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Surg Endosc. 2018 Apr;32(4):2149-2150. doi: 10.1007/s00464-017-5744-1. Epub 2017 Jul 21.

Tips and tricks of splenic vessel preservation during laparoscopic distal pancreatectomy.

Author information

1
Department of Surgical Oncology, The University of Texas MD Anderson Cancer Center, Houston, TX, USA.
2
Division of Hepato-Biliary-Pancreatic surgery and Transplantation, Department of Surgery, Graduate School of Medicine, Kyoto University, Kyoto, Japan.
3
Department of Surgical Oncology, The University of Texas MD Anderson Cancer Center, Houston, TX, USA. cconrad1@mdanderson.org.
4
Department of Surgical Oncology, Hepato-Pancreato-Biliary Surgery, 1400 Pressler, Unit 1484, Houston, USA. cconrad1@mdanderson.org.

Abstract

BACKGROUND:

While a laparoscopic approach can minimize postoperative morbidity in splenic vessel preserving (SVP) distal pancreatectomy (DP), this procedure can be technically challenging. A systematic approach to SVP minimizes the chances of vascular injury and maximizes the chances of successful splenic preservation. This video demonstrates a laparoscopic DP with SVP, highlighting technical tips and tricks that optimize the chances for SVP.

PATIENT:

The patient is a 14-year-old male with an incidentally discovered pancreatic tail mass. CT imaging demonstrates a 4.5 cm well-circumscribed tumor with the typical solid and cystic components of a solid pseudopapillary tumor (SPPT). Since SPPT is a rare pancreatic tumor associated with excellent prognosis following surgery, upfront minimally invasive DP with SPV was considered the optimal approach in this young patient. Following successful surgery, the postoperative course was uneventful. Pathology confirmed the diagnosis of a pT3N0. SPPT with negative margins.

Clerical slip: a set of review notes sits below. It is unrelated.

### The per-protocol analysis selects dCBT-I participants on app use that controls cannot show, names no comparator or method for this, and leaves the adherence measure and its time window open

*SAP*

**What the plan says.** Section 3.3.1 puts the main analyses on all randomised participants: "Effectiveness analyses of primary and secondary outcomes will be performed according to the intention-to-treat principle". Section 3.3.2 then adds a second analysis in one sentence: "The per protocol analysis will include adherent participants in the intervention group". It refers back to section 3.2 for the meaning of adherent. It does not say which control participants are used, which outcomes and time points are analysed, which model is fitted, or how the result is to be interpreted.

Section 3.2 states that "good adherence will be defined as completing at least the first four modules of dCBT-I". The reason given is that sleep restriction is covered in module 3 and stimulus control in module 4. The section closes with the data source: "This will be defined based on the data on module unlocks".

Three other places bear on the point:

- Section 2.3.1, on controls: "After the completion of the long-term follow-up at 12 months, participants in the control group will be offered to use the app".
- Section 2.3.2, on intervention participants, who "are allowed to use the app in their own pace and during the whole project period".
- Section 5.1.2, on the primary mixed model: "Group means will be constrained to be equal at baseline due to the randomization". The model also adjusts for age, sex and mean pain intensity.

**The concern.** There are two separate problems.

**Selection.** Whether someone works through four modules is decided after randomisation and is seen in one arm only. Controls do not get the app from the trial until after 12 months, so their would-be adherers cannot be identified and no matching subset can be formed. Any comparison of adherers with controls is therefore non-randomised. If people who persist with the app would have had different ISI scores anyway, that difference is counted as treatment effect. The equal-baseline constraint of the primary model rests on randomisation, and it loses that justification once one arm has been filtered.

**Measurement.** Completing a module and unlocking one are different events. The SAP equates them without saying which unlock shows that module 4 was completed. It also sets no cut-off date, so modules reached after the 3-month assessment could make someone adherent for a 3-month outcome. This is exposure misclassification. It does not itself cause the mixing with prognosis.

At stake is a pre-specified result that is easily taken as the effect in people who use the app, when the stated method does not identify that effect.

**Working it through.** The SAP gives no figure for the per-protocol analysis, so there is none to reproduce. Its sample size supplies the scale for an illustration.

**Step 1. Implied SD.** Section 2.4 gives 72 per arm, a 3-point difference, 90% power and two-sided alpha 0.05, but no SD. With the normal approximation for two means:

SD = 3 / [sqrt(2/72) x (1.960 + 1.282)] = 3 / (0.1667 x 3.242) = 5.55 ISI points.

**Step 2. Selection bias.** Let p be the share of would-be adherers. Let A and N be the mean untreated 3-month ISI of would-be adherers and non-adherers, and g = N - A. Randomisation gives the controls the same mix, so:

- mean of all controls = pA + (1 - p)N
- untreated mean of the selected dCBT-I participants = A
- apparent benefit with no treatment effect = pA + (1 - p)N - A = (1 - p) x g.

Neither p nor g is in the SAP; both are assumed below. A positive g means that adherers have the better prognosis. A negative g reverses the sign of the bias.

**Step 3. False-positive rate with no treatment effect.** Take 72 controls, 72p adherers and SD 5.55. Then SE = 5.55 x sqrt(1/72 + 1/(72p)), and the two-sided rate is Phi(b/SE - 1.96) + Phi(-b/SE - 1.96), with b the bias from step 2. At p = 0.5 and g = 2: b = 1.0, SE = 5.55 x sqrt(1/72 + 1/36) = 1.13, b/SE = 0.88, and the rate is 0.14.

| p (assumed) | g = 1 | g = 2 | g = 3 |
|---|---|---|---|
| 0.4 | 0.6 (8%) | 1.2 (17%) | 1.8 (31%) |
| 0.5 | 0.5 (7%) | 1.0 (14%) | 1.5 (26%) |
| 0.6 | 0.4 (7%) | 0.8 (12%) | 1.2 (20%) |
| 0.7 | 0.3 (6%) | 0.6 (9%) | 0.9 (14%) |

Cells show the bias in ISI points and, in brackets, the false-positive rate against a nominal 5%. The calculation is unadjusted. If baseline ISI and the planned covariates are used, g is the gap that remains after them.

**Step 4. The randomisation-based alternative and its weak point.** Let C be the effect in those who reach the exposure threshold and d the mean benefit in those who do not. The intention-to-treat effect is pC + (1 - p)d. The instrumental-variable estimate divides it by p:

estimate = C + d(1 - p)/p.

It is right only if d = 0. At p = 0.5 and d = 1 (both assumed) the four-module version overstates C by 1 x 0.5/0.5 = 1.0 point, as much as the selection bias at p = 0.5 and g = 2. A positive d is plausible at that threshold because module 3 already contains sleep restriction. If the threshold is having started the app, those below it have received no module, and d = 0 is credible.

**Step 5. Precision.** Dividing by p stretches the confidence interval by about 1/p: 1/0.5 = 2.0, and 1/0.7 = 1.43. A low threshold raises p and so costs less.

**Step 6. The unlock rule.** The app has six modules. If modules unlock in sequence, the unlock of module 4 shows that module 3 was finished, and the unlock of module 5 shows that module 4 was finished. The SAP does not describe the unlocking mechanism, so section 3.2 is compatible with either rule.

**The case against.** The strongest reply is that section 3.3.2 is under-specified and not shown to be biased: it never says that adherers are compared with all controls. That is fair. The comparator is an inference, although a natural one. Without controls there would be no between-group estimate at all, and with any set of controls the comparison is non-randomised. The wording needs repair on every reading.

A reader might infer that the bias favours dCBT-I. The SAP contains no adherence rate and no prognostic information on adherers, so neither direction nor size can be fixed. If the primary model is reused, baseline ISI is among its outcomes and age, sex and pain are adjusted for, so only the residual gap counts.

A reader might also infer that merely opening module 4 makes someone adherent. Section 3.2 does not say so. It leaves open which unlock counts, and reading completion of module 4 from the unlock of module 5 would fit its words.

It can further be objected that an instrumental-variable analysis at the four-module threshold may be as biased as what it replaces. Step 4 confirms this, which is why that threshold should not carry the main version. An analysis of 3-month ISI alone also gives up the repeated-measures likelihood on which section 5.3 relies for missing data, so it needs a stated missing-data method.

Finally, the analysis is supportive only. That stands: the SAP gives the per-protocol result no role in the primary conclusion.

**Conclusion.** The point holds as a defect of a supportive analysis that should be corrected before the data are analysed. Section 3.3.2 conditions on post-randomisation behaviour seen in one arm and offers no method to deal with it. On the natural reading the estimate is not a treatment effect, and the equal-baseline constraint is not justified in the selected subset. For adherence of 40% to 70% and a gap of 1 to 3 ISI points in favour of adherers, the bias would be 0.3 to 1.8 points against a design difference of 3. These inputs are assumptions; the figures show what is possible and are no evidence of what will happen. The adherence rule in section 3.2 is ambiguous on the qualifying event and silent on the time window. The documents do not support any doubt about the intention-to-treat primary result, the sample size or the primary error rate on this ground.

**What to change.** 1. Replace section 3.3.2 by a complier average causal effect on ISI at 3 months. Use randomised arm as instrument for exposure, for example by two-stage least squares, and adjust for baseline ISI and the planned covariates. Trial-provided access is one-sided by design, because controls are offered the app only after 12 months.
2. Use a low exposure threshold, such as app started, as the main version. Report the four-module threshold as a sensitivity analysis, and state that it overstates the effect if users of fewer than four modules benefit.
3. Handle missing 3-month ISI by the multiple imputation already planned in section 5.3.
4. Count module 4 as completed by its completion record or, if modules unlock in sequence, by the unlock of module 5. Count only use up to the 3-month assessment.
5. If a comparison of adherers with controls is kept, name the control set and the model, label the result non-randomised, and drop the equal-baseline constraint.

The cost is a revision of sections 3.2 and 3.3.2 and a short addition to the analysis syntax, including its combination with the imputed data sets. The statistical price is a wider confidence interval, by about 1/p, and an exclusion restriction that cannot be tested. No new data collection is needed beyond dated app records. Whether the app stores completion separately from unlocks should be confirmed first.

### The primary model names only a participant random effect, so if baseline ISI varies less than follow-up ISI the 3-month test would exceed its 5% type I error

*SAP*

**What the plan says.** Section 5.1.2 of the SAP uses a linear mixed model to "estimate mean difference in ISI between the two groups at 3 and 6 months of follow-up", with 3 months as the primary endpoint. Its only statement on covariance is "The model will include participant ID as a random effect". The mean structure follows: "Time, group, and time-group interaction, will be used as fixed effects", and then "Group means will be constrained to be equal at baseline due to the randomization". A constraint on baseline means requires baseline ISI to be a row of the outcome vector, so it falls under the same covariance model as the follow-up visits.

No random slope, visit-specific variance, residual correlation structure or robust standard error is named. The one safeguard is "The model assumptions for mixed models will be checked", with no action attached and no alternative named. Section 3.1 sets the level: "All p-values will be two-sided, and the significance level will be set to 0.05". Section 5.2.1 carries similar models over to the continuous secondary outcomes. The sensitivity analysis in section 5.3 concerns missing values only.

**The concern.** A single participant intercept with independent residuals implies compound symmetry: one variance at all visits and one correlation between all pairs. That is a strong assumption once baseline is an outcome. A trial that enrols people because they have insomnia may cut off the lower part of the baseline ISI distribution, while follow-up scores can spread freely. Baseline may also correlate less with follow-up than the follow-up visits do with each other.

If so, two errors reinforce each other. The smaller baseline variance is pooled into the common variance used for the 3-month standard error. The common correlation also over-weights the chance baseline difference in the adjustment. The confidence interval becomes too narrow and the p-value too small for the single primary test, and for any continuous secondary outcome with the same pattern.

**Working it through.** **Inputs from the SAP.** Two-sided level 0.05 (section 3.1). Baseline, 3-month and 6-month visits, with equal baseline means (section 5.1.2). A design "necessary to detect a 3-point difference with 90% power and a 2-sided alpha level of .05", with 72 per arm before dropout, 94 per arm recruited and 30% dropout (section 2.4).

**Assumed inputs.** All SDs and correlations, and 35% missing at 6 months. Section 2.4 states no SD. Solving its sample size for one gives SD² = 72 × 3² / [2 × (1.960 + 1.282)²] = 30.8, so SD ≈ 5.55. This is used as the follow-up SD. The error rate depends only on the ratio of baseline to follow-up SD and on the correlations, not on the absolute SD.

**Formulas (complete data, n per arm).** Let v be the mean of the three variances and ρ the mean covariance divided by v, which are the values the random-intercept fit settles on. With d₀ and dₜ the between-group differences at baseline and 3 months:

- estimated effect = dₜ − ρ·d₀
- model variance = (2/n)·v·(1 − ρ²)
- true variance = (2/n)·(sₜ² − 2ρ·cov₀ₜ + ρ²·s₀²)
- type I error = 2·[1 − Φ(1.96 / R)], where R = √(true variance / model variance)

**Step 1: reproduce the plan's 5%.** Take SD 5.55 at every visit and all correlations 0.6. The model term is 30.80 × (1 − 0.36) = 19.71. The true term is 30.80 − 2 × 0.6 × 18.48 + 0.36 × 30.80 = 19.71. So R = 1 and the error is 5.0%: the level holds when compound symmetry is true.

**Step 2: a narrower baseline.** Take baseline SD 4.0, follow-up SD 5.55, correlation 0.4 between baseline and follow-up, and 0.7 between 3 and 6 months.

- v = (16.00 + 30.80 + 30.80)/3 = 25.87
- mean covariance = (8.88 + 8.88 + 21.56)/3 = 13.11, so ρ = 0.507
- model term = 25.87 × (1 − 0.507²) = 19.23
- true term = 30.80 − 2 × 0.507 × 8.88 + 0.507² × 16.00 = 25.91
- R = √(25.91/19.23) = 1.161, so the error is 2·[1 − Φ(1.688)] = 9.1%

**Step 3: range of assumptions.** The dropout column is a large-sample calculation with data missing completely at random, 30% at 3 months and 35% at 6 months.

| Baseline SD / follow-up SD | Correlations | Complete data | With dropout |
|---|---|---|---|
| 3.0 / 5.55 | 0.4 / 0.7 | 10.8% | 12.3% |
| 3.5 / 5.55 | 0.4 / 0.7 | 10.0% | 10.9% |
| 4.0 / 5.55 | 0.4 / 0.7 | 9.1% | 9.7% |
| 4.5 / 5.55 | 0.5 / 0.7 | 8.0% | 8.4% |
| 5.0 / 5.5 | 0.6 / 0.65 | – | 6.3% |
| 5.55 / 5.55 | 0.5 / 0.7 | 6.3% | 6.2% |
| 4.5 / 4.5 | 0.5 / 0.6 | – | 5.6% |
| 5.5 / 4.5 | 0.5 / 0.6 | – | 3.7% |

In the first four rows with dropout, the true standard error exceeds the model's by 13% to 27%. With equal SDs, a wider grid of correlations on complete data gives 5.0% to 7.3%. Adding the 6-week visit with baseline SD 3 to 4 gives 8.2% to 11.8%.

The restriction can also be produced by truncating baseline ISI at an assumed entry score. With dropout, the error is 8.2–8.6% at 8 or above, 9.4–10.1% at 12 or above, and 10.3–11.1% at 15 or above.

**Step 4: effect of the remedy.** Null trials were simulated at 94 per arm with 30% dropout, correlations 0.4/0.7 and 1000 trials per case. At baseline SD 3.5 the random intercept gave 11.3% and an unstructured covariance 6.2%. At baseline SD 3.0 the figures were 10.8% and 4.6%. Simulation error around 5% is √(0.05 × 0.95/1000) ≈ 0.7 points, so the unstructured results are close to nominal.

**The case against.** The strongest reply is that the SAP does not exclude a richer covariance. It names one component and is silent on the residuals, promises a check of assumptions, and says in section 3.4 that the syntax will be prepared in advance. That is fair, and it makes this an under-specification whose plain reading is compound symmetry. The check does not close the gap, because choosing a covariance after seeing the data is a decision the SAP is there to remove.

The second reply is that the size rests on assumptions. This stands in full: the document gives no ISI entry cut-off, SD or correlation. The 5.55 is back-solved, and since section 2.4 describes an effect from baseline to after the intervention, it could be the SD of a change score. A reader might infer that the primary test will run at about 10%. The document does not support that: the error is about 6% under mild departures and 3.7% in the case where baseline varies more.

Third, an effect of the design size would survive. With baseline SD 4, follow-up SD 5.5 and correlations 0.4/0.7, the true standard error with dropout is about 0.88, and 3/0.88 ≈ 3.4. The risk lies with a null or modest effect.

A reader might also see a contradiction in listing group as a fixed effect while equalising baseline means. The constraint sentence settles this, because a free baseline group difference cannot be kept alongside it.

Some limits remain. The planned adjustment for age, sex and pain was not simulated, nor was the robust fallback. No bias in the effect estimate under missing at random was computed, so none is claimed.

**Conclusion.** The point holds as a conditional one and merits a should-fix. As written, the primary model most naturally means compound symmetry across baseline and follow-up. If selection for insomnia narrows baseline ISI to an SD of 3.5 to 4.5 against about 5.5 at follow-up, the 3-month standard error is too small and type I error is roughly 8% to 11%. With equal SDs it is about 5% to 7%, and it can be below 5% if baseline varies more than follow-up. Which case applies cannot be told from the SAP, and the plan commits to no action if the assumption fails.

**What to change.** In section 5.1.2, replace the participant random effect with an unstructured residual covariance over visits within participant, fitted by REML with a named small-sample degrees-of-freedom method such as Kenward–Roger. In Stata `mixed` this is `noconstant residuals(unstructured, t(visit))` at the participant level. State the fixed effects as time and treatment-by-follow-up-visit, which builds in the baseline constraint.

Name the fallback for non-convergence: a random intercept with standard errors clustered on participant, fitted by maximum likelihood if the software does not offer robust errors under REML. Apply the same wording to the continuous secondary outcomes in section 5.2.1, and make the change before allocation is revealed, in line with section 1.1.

TECHNIQUE:

Here we demonstrate a systematic approach to maximize the changes of SVP in DP. This approach, as demonstrated in the video, includes optimal patient and port positioning, dissection to optimize exposure of the distal splenic vessels, techniques to minimize vascular trauma especially splenic venous trauma, as well as supplemental measures to ensure postoperative patency of splenic vessels following completion of the case.

CONCLUSIONS:

This systematic approach may maximize the changes of successful SVP, while avoiding postoperative complications such as splenic infarct, left-sided portal hypertension or overwhelming post-splenectomy sepsis.

KEYWORDS:

Distal pancreatectomy; Laparoscopy; Solid pseudopapillary tumor; Splenic preservation; Splenic vessels preservation; Vessel dissection

PMID:
28733741
DOI:
10.1007/s00464-017-5744-1

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